“It was just last week that we noticed that parts of the transgender movement seemed to be getting militant and possibly dangerous,” Mr. Carlson said, adding that some transgender individuals “seem to be mad, specifically at traditional Christians.”

Media from China, Russia

The CRTC’s decision to hold public consultations on Egale’s request to ban Fox News was an uncommon step, given that the regulator had removed only one channel from the list of approved foreign broadcasters on Canadian cable television in recent years.
In March 2022, the CRTC removed RT, formerly known as Russia Today, from Canadian airwaves after the government issued an order-in-council instructing the regulator to do so in response to Russia’s invasion of Ukraine. Telecom providers had also suspended the Kremlin-funded English-language broadcaster after the House of Commons voted on Feb. 28, 2022, to blacklist the specialty service.
Meanwhile, the CRTC hasn’t imposed similar bans on China Global Television Network (CGTN) and China Central Television 4 (CCTV-4), both of which are under the direct control of the Chinese Communist Party.
Human rights groups including Spain-based NGO Safeguard Defenders have asked CRTC to block these Chinese state-controlled media for years, presenting the regulator with evidence of the networks airing forced confessions in China.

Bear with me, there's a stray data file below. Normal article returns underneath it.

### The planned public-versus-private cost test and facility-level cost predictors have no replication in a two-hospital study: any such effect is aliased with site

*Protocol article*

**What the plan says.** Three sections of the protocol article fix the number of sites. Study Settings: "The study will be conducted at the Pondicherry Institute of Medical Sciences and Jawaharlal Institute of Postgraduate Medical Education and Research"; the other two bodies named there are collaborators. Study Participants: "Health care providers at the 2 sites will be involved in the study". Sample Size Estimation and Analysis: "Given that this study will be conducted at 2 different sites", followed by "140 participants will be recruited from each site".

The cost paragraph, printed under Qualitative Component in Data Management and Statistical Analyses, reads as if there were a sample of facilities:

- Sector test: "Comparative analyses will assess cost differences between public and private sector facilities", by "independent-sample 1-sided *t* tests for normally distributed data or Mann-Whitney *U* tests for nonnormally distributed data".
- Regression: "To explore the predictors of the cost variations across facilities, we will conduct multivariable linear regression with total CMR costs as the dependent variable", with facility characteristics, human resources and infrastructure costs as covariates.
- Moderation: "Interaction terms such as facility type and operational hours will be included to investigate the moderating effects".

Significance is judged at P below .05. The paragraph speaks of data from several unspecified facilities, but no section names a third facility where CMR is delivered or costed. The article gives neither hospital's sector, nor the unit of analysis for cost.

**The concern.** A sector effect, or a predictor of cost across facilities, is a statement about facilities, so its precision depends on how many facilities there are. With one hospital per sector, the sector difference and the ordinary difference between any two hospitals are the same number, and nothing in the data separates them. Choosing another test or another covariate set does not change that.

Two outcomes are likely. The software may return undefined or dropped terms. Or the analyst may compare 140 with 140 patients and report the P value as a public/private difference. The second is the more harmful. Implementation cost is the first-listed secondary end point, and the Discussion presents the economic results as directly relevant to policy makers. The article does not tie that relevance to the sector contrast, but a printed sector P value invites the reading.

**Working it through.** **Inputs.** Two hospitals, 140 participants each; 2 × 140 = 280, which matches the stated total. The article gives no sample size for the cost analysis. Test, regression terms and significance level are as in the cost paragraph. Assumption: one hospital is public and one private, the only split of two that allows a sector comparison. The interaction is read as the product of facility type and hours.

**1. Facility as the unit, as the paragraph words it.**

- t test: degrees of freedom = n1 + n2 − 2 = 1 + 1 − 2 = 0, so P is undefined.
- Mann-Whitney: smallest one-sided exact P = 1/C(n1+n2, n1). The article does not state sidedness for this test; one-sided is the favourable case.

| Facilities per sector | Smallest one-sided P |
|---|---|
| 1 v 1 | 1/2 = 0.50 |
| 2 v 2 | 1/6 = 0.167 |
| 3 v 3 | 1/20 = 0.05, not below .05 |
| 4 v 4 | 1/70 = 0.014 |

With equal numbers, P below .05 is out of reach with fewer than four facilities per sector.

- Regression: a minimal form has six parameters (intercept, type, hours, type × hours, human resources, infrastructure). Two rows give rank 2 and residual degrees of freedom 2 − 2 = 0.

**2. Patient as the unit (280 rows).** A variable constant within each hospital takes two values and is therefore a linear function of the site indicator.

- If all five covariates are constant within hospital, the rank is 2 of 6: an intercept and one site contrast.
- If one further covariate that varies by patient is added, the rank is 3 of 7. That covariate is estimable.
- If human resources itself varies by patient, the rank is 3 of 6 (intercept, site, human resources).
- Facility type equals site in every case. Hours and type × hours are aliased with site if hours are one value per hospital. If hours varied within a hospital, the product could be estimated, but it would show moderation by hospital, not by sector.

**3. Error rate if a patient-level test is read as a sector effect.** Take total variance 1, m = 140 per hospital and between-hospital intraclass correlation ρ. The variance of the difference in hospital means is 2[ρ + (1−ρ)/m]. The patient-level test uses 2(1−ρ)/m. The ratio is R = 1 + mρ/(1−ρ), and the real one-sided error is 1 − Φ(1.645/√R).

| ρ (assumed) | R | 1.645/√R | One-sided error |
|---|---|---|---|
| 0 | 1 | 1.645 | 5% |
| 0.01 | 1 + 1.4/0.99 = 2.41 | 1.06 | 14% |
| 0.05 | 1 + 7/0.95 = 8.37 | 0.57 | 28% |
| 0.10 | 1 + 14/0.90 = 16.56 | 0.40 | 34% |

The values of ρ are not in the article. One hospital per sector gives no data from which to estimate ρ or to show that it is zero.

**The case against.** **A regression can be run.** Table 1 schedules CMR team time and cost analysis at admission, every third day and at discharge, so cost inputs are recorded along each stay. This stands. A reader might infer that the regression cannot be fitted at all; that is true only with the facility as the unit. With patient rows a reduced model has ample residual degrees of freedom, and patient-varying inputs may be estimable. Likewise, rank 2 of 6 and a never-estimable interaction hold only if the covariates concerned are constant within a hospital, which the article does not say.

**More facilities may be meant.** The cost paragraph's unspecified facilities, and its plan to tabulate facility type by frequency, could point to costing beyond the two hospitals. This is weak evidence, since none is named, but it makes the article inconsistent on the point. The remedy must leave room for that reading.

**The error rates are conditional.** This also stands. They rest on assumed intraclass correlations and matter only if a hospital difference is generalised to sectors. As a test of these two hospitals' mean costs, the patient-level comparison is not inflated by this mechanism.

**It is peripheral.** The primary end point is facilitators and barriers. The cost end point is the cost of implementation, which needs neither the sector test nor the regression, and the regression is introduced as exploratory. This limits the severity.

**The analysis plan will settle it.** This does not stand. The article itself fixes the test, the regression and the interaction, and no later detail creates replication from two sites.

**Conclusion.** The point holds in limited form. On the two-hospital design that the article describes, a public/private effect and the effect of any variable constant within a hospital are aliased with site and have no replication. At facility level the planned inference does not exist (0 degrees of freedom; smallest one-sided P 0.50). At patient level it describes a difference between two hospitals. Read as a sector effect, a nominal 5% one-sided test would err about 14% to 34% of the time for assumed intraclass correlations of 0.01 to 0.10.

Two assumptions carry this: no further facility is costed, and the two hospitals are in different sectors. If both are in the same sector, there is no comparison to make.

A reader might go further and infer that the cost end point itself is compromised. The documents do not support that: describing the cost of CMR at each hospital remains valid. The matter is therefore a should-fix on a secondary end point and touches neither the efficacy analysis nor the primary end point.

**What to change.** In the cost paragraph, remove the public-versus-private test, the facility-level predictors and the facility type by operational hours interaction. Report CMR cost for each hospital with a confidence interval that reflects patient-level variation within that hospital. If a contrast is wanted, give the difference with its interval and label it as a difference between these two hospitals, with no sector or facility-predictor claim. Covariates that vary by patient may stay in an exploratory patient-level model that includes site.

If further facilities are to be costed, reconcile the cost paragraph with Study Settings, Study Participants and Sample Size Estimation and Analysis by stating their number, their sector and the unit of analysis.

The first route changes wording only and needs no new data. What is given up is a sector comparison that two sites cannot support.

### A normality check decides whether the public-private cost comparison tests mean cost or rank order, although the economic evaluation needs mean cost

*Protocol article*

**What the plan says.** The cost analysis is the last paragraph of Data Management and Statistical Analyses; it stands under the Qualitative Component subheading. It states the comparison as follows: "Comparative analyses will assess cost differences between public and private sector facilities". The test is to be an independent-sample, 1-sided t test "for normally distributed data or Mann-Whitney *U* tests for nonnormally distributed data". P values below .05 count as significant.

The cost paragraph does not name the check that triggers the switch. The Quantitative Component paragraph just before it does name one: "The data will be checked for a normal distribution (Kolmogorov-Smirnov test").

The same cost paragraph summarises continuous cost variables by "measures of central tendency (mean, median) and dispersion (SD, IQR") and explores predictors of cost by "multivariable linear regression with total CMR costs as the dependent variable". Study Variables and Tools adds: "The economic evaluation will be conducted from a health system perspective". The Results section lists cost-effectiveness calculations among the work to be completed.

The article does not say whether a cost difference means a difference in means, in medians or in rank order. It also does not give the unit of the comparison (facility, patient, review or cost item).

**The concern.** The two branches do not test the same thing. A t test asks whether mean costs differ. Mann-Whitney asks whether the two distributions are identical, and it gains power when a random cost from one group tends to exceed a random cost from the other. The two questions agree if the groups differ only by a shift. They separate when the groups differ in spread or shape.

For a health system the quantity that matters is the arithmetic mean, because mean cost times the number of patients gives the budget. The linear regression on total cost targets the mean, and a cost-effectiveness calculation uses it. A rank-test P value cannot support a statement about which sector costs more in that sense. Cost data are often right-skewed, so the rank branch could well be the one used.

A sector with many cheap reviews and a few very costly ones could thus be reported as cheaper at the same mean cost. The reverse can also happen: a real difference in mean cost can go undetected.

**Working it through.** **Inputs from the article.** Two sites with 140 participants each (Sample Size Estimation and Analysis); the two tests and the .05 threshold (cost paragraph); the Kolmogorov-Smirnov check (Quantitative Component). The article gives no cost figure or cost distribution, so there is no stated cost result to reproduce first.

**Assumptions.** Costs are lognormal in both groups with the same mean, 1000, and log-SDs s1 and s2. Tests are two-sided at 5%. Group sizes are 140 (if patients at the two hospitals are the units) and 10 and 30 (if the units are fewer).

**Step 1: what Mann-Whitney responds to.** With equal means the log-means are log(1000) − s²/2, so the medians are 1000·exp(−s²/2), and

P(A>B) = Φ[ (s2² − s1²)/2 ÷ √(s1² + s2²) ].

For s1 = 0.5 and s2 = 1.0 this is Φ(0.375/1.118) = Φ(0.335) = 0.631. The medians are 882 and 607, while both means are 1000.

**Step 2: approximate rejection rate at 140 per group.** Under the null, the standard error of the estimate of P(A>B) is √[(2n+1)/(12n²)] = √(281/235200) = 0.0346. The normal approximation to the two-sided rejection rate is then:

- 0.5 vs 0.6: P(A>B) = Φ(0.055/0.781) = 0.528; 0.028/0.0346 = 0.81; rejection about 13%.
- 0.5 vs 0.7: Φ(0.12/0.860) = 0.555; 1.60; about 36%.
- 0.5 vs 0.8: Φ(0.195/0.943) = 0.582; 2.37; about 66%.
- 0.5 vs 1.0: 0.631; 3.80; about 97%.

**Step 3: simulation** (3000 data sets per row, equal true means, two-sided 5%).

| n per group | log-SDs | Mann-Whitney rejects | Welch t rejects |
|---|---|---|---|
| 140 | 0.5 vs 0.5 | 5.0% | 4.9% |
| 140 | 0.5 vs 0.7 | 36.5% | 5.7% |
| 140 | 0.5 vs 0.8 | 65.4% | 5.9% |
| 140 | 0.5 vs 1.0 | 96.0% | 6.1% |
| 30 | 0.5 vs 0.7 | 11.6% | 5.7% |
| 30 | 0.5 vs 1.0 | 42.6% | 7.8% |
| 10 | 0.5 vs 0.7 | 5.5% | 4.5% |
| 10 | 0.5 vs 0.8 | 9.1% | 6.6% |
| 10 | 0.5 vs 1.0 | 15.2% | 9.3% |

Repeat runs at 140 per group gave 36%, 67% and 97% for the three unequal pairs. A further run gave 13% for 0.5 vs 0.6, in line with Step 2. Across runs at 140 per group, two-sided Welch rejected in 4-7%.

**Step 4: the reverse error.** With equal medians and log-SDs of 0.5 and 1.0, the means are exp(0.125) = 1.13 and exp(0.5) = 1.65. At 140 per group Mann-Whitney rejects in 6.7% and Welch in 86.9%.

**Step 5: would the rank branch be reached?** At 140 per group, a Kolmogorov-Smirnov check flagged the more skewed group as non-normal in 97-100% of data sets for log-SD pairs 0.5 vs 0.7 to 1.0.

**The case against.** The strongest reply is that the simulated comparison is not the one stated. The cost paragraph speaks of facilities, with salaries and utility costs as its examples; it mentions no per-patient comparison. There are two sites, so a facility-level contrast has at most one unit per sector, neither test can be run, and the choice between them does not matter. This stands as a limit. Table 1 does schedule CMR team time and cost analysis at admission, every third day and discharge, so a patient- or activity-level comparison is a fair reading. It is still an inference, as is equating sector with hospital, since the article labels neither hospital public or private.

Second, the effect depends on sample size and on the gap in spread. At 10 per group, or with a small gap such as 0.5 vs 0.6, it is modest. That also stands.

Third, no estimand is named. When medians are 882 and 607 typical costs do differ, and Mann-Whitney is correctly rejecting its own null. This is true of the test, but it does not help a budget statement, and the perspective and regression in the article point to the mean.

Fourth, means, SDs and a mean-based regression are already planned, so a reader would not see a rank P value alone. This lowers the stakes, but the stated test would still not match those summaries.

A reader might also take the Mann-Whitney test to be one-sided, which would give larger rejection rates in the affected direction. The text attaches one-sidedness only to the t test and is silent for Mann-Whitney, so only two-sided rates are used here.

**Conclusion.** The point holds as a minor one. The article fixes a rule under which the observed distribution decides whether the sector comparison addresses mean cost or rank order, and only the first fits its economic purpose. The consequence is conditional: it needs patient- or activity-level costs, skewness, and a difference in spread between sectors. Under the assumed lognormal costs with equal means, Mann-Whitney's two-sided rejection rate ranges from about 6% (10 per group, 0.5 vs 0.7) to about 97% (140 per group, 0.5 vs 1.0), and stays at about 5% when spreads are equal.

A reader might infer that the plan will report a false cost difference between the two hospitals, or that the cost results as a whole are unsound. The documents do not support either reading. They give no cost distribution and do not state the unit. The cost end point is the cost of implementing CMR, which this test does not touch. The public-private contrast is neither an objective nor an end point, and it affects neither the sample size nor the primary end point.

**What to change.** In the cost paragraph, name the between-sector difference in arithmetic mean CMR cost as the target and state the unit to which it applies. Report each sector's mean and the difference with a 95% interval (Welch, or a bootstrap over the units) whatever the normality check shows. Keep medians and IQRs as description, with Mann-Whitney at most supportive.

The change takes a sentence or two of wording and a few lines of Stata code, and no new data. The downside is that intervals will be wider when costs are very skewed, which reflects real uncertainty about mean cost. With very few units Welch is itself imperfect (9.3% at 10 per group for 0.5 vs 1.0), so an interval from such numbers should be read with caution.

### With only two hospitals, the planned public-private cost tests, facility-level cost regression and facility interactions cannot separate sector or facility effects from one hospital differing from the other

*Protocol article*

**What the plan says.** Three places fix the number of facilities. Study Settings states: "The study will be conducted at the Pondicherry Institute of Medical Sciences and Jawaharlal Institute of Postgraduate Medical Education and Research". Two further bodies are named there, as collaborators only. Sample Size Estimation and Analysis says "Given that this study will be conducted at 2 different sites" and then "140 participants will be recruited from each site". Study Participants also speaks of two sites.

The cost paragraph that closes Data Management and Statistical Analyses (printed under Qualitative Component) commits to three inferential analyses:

In a May 2023 report, the House of Commons Special Committee on the Canada-People’s Republic of China Relationship recommended banning CCTV as a specialty service in Canada. Among 34 recommendation provided in the report, titled “A Threat to Canadian Sovereignty,” MPs stated that “authoritarian state-controlled broadcasters” should not be allowed on the list of non-Canadian programming services and stations authorized for distribution in Canada.

The committee further suggested that regulators undertake efforts to identify “the ownership of media organizations related to the PRC [People’s Republic of China] in Canada and their activities in Canada, including but not limited to misinformation campaigns, censorship, and intimidation.”

“Witnesses voiced concern that the state of Canadian Mandarin and Cantonese-language media is being compromised by the PRC,” said the committee report.

A number of Beijing-controlled broadcasters, such as Beijing TV, China Yellow River Television Station, and Zhejiang International Channel, are currently approved for distribution in Canada, according to the CRTC’s list.
Conservative MP Michael Chong has also called on the federal government to issue an order-in-council asking the CRTC to ban CGTN in Canada. During a House Canada-China relations committee meeting on Feb. 6, Mr. Chong noted that “CGTN, China’s authoritarian, state-controlled broadcaster, is still operating here, spreading disinformation and propaganda, and violating international human rights laws.”
Isaac Teo and Peter Wilson contributed to this report